SFO & Anr v Hotel Portfolio II UK Limited & Ors [2021] EWHC 1273 (Comm): limits of tracing into a debt

Published: 9/6/2021

On 18 May 2021, Mr Justice Foxton handed down two judgments in the same proceedings:

Serious Fraud Office v Litigation Capital Ltd (in re Gerald Martin Smith) [2021] EWHC 1272 (Comm) and SFO v Hotel Portfolio II UK Limited [2021] EWHC 1273 (Comm) (the "HPII Judgment"). Few involved in litigating and funding disputes arising out of fraud or insolvency, or involving trusts or offshore property will be unaffected by the issues canvassed in Foxton J’s decisions, which include complex issues of the law of trusts, tracing and priority, and the unwinding of fraudulent transactions to name but a few.

This post focuses on one such issue, which has not otherwise received the systematic judicial consideration given to it by Foxton J in the HPII Judgment: in simple terms, whether it is possible to trace the value of misappropriated funds that have been used to pay a debt into whatever asset had earlier been acquired with that debt – what is commonly referred to as “backwards tracing”. That proposition runs contrary to the conventional English law position, where tracing has been conceptualised as a forward-looking, chronological exercise: the means by which a victim whose funds have been misappropriated can trace the value of her proprietary interest in those monies into an asset purchased with them.

The issue of backwards tracing came before Foxton J in the HPII Judgment. The factual background to the application was, in simplified summary, that a party owing fiduciary obligations had (it was said) breached the ‘no-profit’ rule, and had then used the ill-gotten profits to repay a loan facility. That loan facility had been obtained in order to fund, and was secured against, valuable property abroad. The 'victim', Hotel Portfolio II Limited (in liquidation) ("HPII"), argued that it should be allowed to trace the value of its interest in those wrongfully-acquired profits into the property that had earlier been acquired with the benefit of the loan facility.

Following careful consideration of the conceptual issues, and previous decisions that had considered similar claims (see paragraphs 20-48), Foxton J held that:

"… the present state of English law is that backwards tracing into assets acquired prior to the misuse of trust assets is not permitted, save in certain narrow (but, for all that, soft-edged and overlapping) exceptions where a strict insistence on chronological sequence would fail to reflect the substance of the position." (Emphasis added)

Those exceptions included where (see paragraph 46):

  1. One party pays another through the banking network, but at one or more stages in the process, a recipient account was credited before the paying account was debited;
  2. The debit from trust assets and the credit which it is sought to be traced into "were effected as part of a single transaction intended to achieve that outcome through a series of co-ordinated elements, whatever the chronological ordering of those elements";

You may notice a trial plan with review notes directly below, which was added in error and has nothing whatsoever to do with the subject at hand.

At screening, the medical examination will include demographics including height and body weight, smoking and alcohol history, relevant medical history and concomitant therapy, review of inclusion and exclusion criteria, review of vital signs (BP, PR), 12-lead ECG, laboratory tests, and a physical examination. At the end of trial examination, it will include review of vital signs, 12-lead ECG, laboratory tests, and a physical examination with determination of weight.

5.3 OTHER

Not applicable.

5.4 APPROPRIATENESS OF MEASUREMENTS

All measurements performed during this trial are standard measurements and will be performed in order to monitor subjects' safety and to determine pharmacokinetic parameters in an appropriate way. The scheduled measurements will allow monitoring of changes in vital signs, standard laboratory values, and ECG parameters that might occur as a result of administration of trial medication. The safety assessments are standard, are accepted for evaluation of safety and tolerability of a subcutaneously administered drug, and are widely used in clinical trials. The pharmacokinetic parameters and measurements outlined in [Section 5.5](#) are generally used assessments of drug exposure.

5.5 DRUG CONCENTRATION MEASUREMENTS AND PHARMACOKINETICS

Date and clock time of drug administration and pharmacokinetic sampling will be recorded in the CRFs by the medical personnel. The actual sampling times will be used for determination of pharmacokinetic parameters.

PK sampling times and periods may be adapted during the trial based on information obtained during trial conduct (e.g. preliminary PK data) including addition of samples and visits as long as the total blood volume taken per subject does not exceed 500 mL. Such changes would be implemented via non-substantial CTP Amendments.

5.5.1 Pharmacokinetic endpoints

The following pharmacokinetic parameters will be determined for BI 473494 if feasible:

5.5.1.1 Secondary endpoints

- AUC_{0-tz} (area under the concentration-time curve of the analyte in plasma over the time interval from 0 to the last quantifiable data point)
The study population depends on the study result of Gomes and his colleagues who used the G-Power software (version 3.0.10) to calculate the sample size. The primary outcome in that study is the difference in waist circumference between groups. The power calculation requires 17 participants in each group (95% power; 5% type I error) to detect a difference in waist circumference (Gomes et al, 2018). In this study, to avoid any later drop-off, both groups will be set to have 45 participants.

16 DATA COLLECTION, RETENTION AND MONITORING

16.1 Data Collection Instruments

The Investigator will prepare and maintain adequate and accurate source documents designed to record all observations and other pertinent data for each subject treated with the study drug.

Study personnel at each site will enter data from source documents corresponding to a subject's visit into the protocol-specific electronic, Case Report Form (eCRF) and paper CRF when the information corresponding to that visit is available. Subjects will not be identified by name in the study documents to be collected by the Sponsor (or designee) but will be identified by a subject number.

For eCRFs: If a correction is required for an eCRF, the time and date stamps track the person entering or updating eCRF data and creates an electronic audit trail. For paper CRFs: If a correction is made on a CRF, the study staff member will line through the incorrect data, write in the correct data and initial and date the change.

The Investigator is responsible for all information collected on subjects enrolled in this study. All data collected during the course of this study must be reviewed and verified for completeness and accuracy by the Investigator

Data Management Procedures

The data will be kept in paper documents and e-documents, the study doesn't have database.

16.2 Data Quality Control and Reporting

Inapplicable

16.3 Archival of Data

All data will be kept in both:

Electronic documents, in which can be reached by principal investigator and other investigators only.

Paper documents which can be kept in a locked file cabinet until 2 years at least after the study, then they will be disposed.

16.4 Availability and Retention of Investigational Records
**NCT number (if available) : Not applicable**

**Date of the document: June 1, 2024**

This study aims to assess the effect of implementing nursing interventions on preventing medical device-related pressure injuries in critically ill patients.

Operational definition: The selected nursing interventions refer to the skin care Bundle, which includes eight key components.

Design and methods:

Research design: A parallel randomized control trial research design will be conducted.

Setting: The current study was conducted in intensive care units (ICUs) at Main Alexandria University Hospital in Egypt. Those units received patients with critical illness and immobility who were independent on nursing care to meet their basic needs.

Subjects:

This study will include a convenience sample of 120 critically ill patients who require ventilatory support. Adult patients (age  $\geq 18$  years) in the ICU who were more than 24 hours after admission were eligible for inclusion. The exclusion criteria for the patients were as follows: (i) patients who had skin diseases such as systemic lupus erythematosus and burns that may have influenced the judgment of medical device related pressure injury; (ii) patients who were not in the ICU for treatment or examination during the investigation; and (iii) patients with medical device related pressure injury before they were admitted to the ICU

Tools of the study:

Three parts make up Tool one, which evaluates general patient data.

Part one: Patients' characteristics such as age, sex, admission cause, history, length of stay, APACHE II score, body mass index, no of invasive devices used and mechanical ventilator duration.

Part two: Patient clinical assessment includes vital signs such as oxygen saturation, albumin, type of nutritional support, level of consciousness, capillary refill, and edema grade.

3. An asset is acquired on the basis of an undertaking that the trust property will be (and then is) exchanged for it (referred to as "anticipatory substitution"); and
  4. In an otherwise conventional transaction, payment (using trust monies) for an asset is made after title to the asset has passed to the purchaser.

On the claim before him in the HPII Judgment, and having decided that English law does not generally permit backwards tracing, Foxton J considered whether (relevantly) it could be argued that the second exception above applied. The Judge decided that it did not. He held that what was important was to have regard to the substance of the transactions, and not to fall into "too 'minute' an analysis of the different steps in a composite transaction". In this case, Foxton J observed that, in substance, the wrong-doing fiduciary had not just repaid the lender under the prior loan facility, but was then immediately substituted as lender to the same borrowers under a new facility. Seeking to cut off the analysis at the point of repayment – so as to say that HPII should be entitled to trace into the property acquired with the original loan facility, rather than (e.g.) into the newly-created debt owed to the wrong-doing fiduciary by the borrowers – involved just such a 'too-minute analysis' (see paragraph 80).

The HPII Judgment will be instructive for those tasked with identifying trust assets and articulating (or defending) claims involving tracing. Parties seeking to have recourse to an asset acquired before the misappropriated funds were transferred will benefit from the clarity provided in Foxton J’s decision, and should now have close regard to the 'exceptions' framework in advancing any claim and setting out the relevant transactions giving rise to it.

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